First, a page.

What is hereditary breast & ovarian cancer?
Though we have not identified genetic causes for all types of cancer, we do know several gene changes, or mutations, that can be passed down from parent to child and increase a person's risk of developing the disease. These changes are known as hereditary cancer syndromes.
Hereditary Breast & Ovarian Cancer Syndrome
The most common type of inherited breast cancer is hereditary breast and ovarian cancer syndrome (HBOC). HBOC is caused by mutations in the BRCA1 and BRCA2 genes. A woman with an inherited mutation in the BRCA genes has a higher chance of developing breast and ovarian cancer in her lifetime than a woman who does not carry a mutation. A man with an inherited mutation in the BRCA genes has a higher chance to develop breast and prostate cancer in his lifetime. In addition, some families have higher incidence of pancreatic cancer, melanoma and other cancers.
Cowden syndrome (CS) is characterized by multiple tumor-like growths and an increased risk of certain cancers. The majority of patients with CS develop small, non-cancerous growths, or hamartomas, of the skin and mucous membranes, but these growths can also occur in the intestinal tract or brain. Individuals with CS also have an increased risk of developing benign and malignant tumors of the breast, uterus and thyroid. CS is associated with mutations in the PTEN gene.
Hereditary Non-polyposis Colorectal Cancer Syndrome (Lynch Syndrome)
HNPCC or Lynch Syndrome is characterized by early age onset colorectal cancer and uterine (endometrial) cancer as well as other extracolonic tumors. Lynch Syndrome is caused by mutations in DNA mismatch repair genes (MLH1, MSH2, MSH6 or PMS2). A variant called Muir Torre Syndrome is associated with increased risk for certain skin tumors. A second variant, called Turcot Syndrome, is associated with certain brain tumors (different than in FAP).
Hereditary Leukemia and Hematologic Malignancies Syndromes
In recent years, researchers have found about a dozen inherited genetic mutations that can lead to leukemia and related blood diseases such as myelodysplastic syndrome, acute myeloid leukemia and aplastic anemia. While large-scale studies of leukemia patients haven’t been completed, doctors estimate that about 5-10% of all leukemia cases are hereditary. Leukemia patients with a family history of the disease should consider genetic testing to learn if their disease has an inherited component. This information may impact a patient’s treatment plans. MD Anderson patients suspected of having one of these conditions should be seen by our Hereditary Leukemia Clinic.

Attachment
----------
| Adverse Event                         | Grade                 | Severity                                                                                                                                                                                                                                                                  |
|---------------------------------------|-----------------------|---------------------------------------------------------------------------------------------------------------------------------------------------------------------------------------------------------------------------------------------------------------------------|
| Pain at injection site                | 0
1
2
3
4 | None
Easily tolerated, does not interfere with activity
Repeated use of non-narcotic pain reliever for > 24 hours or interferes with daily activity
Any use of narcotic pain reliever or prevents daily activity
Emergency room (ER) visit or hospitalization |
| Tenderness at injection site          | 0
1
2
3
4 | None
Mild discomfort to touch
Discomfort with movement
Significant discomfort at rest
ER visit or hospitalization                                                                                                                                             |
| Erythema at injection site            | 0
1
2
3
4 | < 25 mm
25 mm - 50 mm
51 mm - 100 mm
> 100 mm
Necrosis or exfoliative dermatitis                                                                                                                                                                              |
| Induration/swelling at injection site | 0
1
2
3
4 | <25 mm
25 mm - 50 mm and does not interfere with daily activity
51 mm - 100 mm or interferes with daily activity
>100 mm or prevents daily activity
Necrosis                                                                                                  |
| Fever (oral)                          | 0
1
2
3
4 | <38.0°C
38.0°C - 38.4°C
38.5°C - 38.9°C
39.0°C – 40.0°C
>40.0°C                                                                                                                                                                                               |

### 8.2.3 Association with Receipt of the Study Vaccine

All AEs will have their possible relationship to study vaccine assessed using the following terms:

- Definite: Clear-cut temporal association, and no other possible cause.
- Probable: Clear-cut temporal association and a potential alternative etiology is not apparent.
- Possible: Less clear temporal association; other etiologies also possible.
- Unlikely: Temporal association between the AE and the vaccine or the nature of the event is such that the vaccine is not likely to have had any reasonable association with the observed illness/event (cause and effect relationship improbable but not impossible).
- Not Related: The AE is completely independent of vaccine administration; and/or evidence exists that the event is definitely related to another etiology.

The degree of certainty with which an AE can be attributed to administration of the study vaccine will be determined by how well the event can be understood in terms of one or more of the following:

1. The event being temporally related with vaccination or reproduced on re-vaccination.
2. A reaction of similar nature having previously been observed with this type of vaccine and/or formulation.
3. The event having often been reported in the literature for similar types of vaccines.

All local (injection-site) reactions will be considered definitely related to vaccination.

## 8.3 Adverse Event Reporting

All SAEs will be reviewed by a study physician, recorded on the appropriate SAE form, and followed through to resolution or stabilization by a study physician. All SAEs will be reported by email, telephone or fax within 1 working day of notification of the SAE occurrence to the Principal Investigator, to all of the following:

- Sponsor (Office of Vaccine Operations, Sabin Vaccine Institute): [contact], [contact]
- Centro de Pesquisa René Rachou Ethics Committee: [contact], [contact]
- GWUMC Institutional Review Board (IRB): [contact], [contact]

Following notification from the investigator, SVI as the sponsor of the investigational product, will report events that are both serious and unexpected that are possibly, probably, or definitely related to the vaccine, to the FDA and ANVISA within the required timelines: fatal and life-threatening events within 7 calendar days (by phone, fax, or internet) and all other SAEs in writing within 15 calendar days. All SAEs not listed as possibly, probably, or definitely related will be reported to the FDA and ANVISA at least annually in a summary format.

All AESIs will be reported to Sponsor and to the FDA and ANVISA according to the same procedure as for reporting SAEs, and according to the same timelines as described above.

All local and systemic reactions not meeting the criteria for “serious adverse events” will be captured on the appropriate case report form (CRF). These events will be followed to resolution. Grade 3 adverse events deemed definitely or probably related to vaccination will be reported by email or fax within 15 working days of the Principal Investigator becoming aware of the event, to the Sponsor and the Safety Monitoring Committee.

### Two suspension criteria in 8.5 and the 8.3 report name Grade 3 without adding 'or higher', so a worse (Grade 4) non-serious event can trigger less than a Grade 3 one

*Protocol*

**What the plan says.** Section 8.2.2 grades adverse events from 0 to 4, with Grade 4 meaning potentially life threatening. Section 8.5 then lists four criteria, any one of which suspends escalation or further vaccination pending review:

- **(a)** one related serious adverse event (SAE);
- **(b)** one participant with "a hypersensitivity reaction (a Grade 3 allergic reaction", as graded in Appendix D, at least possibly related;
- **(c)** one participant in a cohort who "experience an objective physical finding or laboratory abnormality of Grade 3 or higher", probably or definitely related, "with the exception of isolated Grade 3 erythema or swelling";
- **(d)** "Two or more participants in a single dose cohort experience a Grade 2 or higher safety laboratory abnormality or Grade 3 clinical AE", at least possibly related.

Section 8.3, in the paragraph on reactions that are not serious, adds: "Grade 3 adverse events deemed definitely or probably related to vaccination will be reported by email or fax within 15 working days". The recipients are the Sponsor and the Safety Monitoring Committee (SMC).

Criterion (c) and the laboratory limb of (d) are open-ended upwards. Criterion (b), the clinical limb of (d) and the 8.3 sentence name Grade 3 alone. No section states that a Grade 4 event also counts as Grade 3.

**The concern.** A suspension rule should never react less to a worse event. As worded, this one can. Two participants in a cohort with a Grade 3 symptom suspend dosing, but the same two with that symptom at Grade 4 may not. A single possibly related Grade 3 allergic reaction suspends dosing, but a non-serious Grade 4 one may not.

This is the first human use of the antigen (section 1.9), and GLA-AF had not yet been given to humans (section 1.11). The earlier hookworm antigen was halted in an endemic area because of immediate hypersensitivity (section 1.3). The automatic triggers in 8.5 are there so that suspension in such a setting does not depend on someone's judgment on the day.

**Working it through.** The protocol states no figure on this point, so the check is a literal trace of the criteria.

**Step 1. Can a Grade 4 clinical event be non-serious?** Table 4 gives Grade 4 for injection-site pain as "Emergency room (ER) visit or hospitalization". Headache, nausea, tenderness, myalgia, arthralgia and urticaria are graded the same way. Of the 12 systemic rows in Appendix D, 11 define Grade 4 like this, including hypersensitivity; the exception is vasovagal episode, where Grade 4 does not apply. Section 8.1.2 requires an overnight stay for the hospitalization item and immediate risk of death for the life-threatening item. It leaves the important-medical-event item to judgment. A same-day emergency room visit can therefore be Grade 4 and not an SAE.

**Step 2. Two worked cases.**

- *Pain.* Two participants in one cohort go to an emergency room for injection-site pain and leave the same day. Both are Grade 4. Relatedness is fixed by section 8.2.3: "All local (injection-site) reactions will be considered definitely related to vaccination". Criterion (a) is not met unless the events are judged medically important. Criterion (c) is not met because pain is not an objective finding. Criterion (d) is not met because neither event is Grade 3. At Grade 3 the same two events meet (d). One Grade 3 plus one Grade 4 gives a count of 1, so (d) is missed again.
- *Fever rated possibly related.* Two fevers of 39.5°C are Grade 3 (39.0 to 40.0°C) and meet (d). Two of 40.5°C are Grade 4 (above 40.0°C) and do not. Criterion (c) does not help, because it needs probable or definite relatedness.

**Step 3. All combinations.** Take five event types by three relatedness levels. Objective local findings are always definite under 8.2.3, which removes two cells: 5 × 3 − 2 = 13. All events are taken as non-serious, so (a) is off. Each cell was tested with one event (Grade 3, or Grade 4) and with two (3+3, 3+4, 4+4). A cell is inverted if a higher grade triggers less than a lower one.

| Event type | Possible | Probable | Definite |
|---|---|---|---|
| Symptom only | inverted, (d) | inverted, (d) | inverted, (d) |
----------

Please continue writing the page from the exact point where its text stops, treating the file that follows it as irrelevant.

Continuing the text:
Familial Adenomatous Polyposis (FAP)
Familial adenomatous polyposis (FAP) or Gardner's Syndrome is a colon cancer predisposition syndrome in which hundreds to thousands of precancerous colon polyps (called adenomas) develop throughout the gastrointestinal tract (mostly in the colon and rectum but also in the stomach and small intestine).
Attenuated FAP (AFAP) is a milder form of FAP and is associated with increased risk for colon cancer but fewer number of colon polyps. Gardner's Syndrome is associated with the typical number of polyps as in FAP, but also osteomas (benign tumors of the bone) and soft tissue tumors (called desmoids). A second variant, called Turcot Syndrome, is associated with certain brain tumors (different than in Lynch Syndrome). All forms of FAP are associated with mutations in the APC gene.
Li-Fraumeni Syndrome (LFS) is a rare genetic condition characterized by an increased risk of developing multiple types of cancer. The cancers that occur in LFS can be diagnosed during childhood, adolescence or adulthood. Most individuals with LFS are found to have mutations in the TP53 gene. The most common types of cancer associated with LFS include:
- Soft tissue sarcomas (tumor in fat, muscle, nerve, joint, blood vessel, bone or deep skin)
- Breast cancer
- Lung cancer
- Brain tumors
- Adrenal gland cancer
Von Hippel-Lindau Disease
Von Hippel-Lindau disease (VHL) is a multi-system disorder characterized by abnormal growth of blood vessels (called hemangioblastomas or angiomas). Hemangioblastomas may develop in the retina, certain areas of the brain, the spinal cord and other parts of the nervous system. Other types of tumors can develop in the adrenal gland, kidney and pancreas. Individuals with VHL also have a higher risk to develop certain types of cancer, especially kidney cancer. Nearly all individuals with VHL are found to have mutations in the VHL gene.
Multiple Endocrine Neoplasias
Multiple endocrine neoplasia (MEN) syndromes received their name because they predispose people to develop tumors of the endocrine glands. The endocrine system is comprised of glands that secrete hormones into the bloodstream that control numerous processes within the body. The endocrine system is instrumental in regulating mood, growth and development and metabolism, as well as sexual function and reproductive processes.
The major glands of the endocrine system affected by the MEN syndromes are the pituitary, thyroid, parathyroids, adrenals and pancreas. Currently, there are two distinct MEN syndromes: MEN1 and MEN2. In some ways, the two syndromes are similar, but there are important differences.
Genetic Counseling Appointment
Existing MD Anderson patients: Request a genetic counseling referral from your attending provider.
Clinical Cancer Genetics
The Clinical Cancer Genetics Program coordinates genetic testing and high-risk cancer surveillance for individuals and their families with hereditary cancer syndromes.